11 Most Endangered Historic Places
Year Listed: 2006
Threat: Deterioration, Neglect, Poor Public Policy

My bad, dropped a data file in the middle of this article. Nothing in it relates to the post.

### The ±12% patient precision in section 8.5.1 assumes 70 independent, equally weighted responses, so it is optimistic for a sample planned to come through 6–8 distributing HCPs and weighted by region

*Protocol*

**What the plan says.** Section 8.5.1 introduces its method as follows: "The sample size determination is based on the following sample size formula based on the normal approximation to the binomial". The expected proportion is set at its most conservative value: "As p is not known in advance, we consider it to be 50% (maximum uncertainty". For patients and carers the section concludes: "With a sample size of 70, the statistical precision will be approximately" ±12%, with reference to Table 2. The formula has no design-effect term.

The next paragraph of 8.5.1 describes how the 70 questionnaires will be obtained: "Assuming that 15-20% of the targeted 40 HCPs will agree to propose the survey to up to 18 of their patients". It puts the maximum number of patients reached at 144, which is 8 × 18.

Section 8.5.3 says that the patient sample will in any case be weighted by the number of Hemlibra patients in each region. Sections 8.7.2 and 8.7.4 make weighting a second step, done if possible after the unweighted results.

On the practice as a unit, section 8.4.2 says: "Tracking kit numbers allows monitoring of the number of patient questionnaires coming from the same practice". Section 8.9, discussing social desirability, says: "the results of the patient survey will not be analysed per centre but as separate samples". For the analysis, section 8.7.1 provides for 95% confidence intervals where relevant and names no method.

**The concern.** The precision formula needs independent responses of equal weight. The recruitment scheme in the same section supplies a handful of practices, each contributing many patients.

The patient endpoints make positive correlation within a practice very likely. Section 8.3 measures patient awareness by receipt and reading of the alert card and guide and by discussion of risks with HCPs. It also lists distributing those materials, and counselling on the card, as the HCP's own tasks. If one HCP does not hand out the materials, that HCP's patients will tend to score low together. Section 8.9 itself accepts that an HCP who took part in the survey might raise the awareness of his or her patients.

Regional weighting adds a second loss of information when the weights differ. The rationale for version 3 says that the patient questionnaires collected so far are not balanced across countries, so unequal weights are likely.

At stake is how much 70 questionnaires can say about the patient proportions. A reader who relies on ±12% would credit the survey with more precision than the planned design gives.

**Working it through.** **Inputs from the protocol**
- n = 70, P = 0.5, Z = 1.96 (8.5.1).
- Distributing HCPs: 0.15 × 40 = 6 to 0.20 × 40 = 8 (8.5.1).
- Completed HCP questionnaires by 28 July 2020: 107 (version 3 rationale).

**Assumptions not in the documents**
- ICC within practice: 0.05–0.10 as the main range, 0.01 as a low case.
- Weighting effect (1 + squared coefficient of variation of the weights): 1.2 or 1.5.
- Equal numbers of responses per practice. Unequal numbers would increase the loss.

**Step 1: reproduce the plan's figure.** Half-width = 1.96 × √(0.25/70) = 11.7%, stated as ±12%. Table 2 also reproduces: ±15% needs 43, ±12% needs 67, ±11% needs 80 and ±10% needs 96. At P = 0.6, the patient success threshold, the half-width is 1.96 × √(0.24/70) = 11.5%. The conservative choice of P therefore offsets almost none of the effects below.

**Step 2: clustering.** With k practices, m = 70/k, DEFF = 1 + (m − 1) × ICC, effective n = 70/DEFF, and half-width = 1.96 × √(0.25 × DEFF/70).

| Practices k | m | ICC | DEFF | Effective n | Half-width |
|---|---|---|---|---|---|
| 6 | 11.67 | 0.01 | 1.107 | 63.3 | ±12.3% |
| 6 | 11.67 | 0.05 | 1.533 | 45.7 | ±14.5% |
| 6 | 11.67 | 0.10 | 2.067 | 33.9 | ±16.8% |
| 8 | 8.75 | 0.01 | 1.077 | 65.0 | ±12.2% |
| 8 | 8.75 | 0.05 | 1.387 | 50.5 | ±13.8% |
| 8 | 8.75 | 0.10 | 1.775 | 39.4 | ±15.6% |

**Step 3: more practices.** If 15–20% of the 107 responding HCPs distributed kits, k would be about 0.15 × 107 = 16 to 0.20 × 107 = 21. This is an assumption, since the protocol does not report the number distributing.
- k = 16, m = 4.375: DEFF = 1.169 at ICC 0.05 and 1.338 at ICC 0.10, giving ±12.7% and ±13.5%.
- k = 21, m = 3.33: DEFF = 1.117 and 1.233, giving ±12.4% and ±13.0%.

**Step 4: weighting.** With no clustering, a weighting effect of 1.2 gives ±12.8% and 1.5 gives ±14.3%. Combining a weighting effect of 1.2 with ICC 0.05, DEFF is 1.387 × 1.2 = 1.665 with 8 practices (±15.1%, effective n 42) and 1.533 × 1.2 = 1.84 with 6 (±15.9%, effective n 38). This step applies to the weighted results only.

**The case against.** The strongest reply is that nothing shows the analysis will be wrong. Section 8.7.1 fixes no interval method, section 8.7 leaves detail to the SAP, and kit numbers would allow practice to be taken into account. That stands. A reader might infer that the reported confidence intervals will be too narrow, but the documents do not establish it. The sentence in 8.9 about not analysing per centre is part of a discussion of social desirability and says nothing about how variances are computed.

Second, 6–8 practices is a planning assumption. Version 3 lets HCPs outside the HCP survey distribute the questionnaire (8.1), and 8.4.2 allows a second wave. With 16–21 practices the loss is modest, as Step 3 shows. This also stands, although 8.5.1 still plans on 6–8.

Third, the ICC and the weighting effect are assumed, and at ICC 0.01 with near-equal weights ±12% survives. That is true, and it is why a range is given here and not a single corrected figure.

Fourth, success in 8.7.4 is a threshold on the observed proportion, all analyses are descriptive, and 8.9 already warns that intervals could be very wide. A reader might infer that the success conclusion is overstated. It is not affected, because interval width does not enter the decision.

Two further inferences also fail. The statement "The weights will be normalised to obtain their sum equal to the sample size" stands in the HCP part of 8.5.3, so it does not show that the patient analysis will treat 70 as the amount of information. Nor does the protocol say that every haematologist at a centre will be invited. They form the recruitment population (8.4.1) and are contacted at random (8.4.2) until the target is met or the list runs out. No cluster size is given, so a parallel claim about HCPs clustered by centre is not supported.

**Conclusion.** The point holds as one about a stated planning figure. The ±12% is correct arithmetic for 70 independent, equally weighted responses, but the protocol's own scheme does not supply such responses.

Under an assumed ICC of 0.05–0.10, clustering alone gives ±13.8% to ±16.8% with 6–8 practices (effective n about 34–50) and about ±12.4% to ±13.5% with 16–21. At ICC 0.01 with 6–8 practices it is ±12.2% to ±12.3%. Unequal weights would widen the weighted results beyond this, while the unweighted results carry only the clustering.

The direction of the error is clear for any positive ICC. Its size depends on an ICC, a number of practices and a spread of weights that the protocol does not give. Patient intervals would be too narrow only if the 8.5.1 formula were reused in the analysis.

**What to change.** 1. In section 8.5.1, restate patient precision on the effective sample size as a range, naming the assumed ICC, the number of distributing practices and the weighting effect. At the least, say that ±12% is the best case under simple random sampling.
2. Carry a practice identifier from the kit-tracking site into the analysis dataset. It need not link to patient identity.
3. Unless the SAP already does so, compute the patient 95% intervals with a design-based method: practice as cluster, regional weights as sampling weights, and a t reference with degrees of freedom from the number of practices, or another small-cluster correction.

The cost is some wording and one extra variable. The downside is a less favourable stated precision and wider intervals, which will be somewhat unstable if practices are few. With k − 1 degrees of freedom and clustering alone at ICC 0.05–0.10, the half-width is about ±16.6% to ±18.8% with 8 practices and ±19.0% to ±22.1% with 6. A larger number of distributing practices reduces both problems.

The dense, compact urban environment known as Over-the-Rhine is just north of Cincinnati's central business district. Starting around 1830, a large number of German immigrants settled in an area to the north and east of the Miami and Erie Canal where land was readily available and affordable for working-class families. The Canal came to be referred to euphemistically as the "Rhine," and the area on the other side, "Over-the-Rhine." The architecture in the area reflects the diverse styles of the time -- simple vernacular, muted Greek Revival, Italianate and Queen Anne. The buildings range from row houses to mixed commercial/residential structures and free-standing commercial, industrial and institutional structures including churches, a music hall, beer gardens and breweries. The district's Findlay Market is the only historic public market building still open in the city. The distinctive mid-to-late-19th-century urban architecture in Over-the-Rhine is in danger due to a combination of inadequate planning, low levels of home ownership and a reduced business presence because of rampant crime, reluctance of investors to commit to renewal and renovation, and an increasing pattern of demolition as authorities seek to address public safety concerns.